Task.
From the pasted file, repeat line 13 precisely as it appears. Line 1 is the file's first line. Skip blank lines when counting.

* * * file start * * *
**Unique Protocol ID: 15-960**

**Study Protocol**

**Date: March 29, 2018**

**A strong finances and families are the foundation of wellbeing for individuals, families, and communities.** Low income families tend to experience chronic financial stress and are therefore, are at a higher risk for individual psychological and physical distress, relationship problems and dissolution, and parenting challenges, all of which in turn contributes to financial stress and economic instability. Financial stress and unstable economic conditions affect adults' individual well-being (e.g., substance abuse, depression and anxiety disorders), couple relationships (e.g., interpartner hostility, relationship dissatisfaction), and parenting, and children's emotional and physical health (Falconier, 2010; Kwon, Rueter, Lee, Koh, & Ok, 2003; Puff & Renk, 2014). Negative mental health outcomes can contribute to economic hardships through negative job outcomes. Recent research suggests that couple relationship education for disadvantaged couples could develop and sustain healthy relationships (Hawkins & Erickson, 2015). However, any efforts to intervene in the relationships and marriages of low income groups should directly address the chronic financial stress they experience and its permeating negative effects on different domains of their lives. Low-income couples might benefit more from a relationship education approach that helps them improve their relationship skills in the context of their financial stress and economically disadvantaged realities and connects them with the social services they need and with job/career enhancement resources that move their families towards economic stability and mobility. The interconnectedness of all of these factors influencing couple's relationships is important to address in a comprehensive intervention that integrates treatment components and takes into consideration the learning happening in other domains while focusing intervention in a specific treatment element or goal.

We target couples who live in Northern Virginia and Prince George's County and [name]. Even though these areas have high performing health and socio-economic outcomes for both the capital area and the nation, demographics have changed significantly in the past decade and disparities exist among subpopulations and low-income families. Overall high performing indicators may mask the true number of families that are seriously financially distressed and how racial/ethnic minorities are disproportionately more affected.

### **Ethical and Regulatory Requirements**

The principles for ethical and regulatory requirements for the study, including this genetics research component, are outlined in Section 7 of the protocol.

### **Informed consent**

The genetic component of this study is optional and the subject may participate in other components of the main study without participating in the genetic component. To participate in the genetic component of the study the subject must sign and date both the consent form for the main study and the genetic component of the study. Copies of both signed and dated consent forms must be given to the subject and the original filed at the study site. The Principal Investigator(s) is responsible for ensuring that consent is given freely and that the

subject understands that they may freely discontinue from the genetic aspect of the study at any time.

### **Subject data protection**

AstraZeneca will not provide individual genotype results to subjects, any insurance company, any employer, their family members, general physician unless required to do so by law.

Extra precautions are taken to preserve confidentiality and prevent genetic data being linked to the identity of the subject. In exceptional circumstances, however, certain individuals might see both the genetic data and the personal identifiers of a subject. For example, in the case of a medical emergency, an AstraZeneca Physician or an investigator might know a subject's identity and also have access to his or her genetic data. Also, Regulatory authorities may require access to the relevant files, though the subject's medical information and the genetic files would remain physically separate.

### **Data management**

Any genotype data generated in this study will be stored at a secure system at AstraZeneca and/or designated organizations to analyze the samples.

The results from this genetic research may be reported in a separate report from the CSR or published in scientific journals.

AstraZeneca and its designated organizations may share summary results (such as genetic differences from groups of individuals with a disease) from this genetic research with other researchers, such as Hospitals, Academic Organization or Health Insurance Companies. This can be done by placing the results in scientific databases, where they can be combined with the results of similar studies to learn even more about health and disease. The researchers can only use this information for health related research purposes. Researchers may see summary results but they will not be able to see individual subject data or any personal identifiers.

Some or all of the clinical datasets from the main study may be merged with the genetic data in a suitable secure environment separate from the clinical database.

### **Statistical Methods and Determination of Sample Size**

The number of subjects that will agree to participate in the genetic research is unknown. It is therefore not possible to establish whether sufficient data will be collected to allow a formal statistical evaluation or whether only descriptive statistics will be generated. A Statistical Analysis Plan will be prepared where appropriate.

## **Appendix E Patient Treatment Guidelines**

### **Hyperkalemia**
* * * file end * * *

Extra precautions are taken to preserve confidentiality and prevent genetic data being linked to the identity of the subject. In exceptional circumstances, however, certain individuals might see both the genetic data and the personal identifiers of a subject. For example, in the case of a medical emergency, an AstraZeneca Physician or an investigator might know a subject's identity and also have access to his or her genetic data. Also, Regulatory authorities may require access to the relevant files, though the subject's medical information and the genetic files would remain physically separate.